5. At one point Paul is pictured as saying to Agrippa in the presence of the fornicator and future apostate Bernice, "I know that you believe." King Agrippa, nothing loath, replies, "a little more and you would have made me a Christian"; then he good-naturedly pronounces the judgment, which via the miracle of art has been assimilated into the portrait of Jesus in the Gospels, "this man has done nothing to deserve death or imprisonment" (Acts 26:27-32).
(Paul as Herodian by Robert Eisenman JHC 3/1 (Spring, 1996), 110-122.)
We may ponder how some traditions eventually wove their way into the New Testament; Saul was later resurrected as Paul by his Marcionite Church and the letters in his spymaster's archive were remade as the Epistles; Berenice had a popular following in the region of Saul's Seven Churches and her son's name, Berenicianus, attracted its own following.
Registration document for four date orchards owned by Babatha

Berenicianus was the last (male) heir of the Herodian dynasty. His daughter was Julia Crispina, who features in the Babatha archive found in the Cave of Letters, near Ein Gedi (named as the home of the Essene movement). This Julia Crispina was in a legal struggle with Babatha regarding a child "Jesus"; I consider this of paramount importance in understanding Roman actions at this time - the third and final Jewish-Roman War in which the Jews were led by a declared messiah (Simon ben Kosiba). That is, it may have been in Crispina's mind to use the child for a Chrestian purpose, adopting him as heir to the throne.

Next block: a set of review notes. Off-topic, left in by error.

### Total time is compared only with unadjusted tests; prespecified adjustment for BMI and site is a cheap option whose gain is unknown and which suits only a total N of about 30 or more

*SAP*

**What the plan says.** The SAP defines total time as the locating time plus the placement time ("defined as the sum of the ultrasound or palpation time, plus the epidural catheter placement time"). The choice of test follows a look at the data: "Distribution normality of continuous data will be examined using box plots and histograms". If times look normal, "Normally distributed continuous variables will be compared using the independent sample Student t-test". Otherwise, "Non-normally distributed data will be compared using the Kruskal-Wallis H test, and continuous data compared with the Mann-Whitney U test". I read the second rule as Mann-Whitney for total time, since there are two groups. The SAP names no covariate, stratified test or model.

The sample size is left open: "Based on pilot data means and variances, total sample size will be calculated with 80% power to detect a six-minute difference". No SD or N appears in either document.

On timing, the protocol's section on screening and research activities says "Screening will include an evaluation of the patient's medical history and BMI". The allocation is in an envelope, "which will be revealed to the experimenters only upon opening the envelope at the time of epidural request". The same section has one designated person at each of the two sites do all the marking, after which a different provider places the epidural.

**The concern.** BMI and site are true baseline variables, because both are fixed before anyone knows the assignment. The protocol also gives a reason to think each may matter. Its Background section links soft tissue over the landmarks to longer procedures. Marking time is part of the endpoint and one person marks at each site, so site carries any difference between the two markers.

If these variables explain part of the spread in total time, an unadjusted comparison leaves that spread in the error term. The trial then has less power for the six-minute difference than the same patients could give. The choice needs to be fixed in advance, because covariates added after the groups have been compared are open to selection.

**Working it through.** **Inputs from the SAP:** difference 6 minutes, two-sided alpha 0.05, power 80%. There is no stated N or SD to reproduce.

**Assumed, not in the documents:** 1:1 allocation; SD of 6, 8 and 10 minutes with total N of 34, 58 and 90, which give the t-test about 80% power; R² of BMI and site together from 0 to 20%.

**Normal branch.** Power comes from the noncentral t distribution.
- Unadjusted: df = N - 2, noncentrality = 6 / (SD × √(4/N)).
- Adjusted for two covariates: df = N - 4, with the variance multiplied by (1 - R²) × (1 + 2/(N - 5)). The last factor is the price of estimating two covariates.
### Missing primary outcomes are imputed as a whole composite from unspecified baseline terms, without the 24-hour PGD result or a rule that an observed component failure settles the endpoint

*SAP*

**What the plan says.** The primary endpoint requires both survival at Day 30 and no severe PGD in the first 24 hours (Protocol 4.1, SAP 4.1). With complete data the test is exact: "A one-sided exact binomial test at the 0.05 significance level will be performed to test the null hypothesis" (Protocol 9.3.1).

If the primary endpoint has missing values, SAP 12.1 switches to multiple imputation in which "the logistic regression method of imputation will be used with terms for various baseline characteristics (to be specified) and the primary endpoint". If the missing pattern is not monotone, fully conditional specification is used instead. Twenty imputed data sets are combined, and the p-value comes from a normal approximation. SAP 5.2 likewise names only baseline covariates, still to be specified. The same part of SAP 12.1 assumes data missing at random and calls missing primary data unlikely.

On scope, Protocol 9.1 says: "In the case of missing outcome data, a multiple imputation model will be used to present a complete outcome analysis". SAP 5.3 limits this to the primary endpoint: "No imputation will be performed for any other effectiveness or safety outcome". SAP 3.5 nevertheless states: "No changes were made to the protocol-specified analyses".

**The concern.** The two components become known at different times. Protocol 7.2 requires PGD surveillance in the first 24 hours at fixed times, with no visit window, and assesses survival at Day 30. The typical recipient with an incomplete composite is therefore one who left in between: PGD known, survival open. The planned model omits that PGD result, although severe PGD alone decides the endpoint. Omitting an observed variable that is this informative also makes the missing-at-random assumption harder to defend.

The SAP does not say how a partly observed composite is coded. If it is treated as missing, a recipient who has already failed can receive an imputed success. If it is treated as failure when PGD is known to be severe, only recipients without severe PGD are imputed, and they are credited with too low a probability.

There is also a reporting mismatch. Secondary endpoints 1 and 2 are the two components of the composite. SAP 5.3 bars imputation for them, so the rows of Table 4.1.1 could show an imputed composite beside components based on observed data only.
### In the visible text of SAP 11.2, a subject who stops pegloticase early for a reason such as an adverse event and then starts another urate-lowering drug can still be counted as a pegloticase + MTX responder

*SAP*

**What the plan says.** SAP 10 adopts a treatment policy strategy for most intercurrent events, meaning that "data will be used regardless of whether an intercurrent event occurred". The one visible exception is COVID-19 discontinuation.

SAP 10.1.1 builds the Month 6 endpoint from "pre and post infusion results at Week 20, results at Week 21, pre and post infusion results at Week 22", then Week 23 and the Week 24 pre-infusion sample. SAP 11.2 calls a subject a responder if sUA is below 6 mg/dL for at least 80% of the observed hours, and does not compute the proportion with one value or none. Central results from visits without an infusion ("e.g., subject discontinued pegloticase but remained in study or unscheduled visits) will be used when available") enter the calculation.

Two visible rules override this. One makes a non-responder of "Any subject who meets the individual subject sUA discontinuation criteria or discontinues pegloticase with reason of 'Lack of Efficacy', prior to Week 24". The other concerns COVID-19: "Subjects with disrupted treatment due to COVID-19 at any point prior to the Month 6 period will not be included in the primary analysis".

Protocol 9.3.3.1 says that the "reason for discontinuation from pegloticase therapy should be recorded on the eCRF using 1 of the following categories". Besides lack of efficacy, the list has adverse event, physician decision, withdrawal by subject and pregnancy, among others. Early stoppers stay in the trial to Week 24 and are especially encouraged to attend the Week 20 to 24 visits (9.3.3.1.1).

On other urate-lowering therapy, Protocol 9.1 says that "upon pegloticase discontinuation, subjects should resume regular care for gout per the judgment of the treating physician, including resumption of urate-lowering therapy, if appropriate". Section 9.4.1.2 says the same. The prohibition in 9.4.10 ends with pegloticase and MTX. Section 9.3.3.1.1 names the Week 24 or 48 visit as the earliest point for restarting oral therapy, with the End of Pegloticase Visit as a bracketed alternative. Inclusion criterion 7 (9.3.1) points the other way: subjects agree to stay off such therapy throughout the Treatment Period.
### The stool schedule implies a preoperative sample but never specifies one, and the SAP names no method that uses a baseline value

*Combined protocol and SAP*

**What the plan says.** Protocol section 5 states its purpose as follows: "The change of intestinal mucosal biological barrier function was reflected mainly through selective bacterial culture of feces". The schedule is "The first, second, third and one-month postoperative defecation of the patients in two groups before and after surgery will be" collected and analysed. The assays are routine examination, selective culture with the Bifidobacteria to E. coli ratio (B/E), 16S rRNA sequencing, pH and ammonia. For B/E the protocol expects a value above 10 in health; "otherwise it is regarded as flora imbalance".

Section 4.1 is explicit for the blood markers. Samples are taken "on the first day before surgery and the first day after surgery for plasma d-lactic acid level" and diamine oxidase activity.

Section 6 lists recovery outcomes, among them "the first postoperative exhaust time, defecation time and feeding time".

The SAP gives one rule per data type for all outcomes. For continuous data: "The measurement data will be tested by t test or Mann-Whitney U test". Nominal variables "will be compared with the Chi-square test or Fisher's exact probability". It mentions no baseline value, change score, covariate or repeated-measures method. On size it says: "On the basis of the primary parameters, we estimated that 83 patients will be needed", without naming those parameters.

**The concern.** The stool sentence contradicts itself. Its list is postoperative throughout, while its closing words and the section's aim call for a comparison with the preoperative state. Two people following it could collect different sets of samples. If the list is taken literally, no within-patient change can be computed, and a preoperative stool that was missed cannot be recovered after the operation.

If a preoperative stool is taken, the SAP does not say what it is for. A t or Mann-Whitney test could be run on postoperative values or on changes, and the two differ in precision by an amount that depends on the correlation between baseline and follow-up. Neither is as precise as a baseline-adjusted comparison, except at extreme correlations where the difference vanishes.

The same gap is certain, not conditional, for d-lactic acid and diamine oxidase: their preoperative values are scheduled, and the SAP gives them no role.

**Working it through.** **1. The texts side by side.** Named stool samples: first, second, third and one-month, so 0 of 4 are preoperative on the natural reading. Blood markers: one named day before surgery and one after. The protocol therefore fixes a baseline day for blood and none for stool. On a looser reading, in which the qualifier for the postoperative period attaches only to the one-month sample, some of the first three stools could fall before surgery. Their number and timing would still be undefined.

Another document of importance concerns the guardianship of Babatha’s son. In 125 CE, Babatha brought a suit to court against the appointed guardians of her orphaned son, citing their insufficient disbursement of funds. The document contains Babatha’s petition that full guardianship responsibility of her son and his property be transferred to her control.[4]
DeathThe latest documents discovered in the pouch concern a summons to appear in an Ein Gedi court as Judah’s first wife, Miriam, had brought a dispute against Babatha regarding their late husband’s property. Therefore, it is assumed that Babatha was near Ein Gedi in 132 CE, placing her in the midst of the Bar Kokhba's revolt. It is likely that Babatha fled with Miriam and her family from the imminent violence of the revolt. Because the documents were never retrieved and because twenty skeletal remains were found nearby, historians have suggested that Babatha perished while taking refuge in the cave.[5]
4.  Chiusi, 121.
5. Freund, 201
(Babatha)
Details in Temple of Jupiter-Baal, Heliopolis/Baalbek, Lebanon
By 64 CE the disassembled parts of Phoenicia were annexed by Rome and, by 15 CE were colonies of the Roman Empire with Heliopolis remaining an important pilgrimage site which boasted the grandest religious building (the Temple of Jupiter Baal) in all of the Empire, the ruins of which remain well preserved to this day.
(Phoenicia)
The Phoenician connection fits in well, for their religious culture would have suited Chrestians well. I have long been impressed by the role of the Severan dynasty, begun by:
Septimius Severus (11 April 145 – 4 February 211), born in Leptis Magna, Libya and founded by a group of local Berbers (and probably Phoenicians).
His marriage to Julia Domna, hereditary high priestess of the Baal temple in Emesa led to that new, literary genre I sometimes mention, of Greek-style travelling miracle workers (such as Apollonia of Tyana and Thomas). My history identifies this as near the start of the textual tradition which became the New Testament.

More on sea silk.